- Awarded: 2015
- Award Type: Pilot
- Award #: 345993
One of the most critical challenges in the identification of new medications to treat autism spectrum disorders (ASDs) is our limited understanding of the biological mechanisms underlying these disorders. In recent years, there have been considerable advances in the genetics of ASD, with a resulting rapidly accumulating pool of reliable ASD risk genes. Currently, we need systems that will allow us to progress from gene discovery to the illumination of relevant biological pathways and novel therapeutics.
Ellen Hoffman and her colleagues at Yale University have developed an innovative strategy to advance the discovery of biologically based treatments for ASD. They utilize zebrafish as a model system, an amenable model due to large progenies that allow for the screening of hundreds of psychoactive molecules simultaneously. Using a high-throughput in vivo approach, Hoffman and her team previously identified dysfunction of excitatory and inhibitory systems in zebrafish lacking a functional autism risk gene, CNTNAP2. Through an unbiased screen, they identified a novel role for compounds with estrogenic activity in the rescue of an autism gene-associated mutant behavioral phenotype.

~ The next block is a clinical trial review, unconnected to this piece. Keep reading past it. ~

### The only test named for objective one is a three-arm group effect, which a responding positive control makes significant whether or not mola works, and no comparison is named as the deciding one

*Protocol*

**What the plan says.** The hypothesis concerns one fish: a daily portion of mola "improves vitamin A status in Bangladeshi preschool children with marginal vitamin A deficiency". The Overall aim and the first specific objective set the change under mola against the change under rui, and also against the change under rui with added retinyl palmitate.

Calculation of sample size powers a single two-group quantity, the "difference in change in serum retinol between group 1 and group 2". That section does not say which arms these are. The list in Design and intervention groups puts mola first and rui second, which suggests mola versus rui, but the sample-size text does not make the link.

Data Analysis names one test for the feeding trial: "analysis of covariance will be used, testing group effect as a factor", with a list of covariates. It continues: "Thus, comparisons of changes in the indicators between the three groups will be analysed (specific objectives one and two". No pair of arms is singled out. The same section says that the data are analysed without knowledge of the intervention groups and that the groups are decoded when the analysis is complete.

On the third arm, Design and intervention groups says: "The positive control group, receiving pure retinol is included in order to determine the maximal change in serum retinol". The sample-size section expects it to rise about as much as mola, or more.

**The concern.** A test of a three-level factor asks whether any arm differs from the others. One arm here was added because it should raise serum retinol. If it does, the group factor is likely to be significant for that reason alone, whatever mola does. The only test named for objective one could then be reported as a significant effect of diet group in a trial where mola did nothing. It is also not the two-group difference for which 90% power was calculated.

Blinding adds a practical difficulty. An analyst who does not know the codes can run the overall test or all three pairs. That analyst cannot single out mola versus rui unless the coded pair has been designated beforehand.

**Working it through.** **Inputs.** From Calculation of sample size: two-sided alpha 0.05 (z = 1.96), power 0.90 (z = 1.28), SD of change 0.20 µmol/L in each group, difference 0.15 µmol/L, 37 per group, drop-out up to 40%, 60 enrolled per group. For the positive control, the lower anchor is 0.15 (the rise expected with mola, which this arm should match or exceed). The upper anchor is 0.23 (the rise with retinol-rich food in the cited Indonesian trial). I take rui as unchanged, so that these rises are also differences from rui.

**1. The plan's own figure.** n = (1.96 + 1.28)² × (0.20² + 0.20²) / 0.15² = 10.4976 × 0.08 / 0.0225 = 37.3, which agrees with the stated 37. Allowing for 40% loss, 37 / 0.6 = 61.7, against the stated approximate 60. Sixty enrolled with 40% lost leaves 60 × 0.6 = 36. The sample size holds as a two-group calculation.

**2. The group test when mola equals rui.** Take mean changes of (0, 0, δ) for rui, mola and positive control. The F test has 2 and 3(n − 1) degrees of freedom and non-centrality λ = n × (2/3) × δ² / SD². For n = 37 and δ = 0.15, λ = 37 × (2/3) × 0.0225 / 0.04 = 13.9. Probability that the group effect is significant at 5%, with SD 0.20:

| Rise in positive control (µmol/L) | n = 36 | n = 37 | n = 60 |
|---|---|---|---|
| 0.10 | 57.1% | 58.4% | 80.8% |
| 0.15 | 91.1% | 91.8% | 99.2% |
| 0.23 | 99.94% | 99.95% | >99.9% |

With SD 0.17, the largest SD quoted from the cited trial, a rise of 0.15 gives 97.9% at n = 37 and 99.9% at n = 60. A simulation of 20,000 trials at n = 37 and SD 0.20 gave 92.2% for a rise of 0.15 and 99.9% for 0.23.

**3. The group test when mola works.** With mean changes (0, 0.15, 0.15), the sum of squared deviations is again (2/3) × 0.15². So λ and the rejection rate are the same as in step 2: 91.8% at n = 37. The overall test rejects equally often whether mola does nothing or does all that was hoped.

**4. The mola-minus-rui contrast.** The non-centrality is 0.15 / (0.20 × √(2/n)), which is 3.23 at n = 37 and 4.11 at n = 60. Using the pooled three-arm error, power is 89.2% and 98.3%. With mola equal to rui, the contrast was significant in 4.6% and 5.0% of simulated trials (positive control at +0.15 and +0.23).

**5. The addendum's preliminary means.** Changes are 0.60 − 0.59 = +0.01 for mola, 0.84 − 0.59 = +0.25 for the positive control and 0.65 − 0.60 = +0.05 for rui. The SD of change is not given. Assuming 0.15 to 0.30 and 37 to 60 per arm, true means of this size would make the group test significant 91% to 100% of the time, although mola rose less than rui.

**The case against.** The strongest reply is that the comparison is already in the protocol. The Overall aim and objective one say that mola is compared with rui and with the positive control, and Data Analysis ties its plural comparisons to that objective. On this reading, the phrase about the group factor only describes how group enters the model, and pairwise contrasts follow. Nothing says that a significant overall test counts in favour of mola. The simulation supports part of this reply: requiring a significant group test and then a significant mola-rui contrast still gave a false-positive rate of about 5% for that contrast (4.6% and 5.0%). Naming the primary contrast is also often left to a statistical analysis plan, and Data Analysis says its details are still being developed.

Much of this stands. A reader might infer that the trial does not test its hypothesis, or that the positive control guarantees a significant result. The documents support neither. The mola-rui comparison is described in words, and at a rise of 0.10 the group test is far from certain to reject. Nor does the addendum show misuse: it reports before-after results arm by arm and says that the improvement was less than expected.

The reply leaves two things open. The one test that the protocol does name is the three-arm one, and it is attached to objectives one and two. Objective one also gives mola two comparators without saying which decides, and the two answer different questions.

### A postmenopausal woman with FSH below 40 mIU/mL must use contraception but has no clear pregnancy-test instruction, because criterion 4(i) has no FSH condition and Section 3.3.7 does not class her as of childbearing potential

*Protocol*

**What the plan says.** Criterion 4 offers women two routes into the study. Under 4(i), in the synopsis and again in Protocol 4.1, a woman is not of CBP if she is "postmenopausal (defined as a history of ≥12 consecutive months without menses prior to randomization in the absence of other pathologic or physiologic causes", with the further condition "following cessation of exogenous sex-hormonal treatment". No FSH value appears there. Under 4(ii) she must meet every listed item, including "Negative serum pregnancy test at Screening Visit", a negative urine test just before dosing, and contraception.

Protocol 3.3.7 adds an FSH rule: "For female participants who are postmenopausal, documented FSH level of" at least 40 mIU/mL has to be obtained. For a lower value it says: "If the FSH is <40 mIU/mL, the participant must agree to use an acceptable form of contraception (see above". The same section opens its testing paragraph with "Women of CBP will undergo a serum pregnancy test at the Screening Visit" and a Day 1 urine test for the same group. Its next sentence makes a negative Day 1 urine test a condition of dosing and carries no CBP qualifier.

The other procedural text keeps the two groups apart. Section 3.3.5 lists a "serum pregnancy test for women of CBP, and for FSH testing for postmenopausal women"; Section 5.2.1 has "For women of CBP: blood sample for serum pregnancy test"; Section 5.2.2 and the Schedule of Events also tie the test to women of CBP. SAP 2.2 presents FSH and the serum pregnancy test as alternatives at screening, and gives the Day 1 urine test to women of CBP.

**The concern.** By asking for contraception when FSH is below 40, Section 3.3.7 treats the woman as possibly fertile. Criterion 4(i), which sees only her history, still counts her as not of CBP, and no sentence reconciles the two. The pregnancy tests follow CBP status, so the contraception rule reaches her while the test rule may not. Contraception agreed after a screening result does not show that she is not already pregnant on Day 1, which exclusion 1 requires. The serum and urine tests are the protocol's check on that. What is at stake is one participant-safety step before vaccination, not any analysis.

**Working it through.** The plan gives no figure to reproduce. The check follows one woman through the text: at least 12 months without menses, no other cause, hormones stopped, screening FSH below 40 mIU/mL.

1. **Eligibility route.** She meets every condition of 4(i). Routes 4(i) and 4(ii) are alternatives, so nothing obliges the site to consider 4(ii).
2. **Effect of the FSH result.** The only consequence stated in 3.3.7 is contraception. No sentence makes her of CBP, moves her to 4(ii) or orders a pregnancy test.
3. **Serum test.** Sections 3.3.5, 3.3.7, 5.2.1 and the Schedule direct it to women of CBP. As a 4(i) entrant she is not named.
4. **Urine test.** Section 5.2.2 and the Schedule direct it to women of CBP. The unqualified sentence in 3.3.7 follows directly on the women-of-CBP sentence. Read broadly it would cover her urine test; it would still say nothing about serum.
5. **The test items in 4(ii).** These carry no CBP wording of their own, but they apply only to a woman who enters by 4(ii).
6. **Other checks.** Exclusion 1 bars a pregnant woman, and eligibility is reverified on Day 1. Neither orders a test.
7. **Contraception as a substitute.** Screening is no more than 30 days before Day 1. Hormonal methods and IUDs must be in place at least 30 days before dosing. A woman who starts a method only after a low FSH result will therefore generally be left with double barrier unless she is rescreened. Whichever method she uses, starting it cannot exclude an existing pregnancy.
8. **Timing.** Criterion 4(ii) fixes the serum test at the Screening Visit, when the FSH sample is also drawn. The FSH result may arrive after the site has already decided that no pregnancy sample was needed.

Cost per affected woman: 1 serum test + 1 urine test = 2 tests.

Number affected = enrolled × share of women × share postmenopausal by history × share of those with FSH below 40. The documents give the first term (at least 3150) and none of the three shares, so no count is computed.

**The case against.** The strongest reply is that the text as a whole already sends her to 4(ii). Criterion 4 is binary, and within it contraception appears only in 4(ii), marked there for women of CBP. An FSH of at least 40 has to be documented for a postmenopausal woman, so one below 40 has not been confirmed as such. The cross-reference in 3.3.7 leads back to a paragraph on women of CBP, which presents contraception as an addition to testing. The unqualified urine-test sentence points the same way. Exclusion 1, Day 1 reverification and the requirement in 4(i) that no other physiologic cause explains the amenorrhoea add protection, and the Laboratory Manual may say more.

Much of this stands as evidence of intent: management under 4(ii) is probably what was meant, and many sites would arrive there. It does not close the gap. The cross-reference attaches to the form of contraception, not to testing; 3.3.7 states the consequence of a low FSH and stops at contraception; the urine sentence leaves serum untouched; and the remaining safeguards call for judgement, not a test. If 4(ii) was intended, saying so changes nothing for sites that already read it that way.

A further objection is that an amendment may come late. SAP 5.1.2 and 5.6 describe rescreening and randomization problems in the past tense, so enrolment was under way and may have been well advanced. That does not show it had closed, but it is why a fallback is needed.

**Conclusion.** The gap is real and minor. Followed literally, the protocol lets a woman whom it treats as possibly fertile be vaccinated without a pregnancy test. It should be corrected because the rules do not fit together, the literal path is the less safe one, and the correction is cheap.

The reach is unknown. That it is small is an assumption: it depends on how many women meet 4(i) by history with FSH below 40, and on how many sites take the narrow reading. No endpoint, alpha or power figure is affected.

Hoffman’s team aims to extend this work by investigating zebrafish with mutations in nine strong ASD candidate genes, previously identified from whole-exome sequencing of the Simons Simplex Collection (SSC). Because the regulation of gene expression has been found to be a common mechanism underlying ASD, the team will analyze gene expression patterns in the brains of mutants. To assess and quantify specific behavioral paradigms, the group plans to utilize an automated assay that tracks the locomotor activity of hundreds of larval zebrafish. Behavioral profiles arising after exposure to psychoactive compounds will be compared in zebrafish containing mutations in ASD genes and in wildtype zebrafish.
Results of these comparisons will elucidate biological pathways that are likely to be disrupted by the ASD risk genes, and will identify compounds with the potential to selectively suppress specific behavioral phenotypes arising from these mutations. Finally, by searching for enrichment of specific neurochemical pathways in the pharmacological and gene expression studies, the team aims to identify common biological mechanisms and promising pharmacological candidates for the treatment of ASD.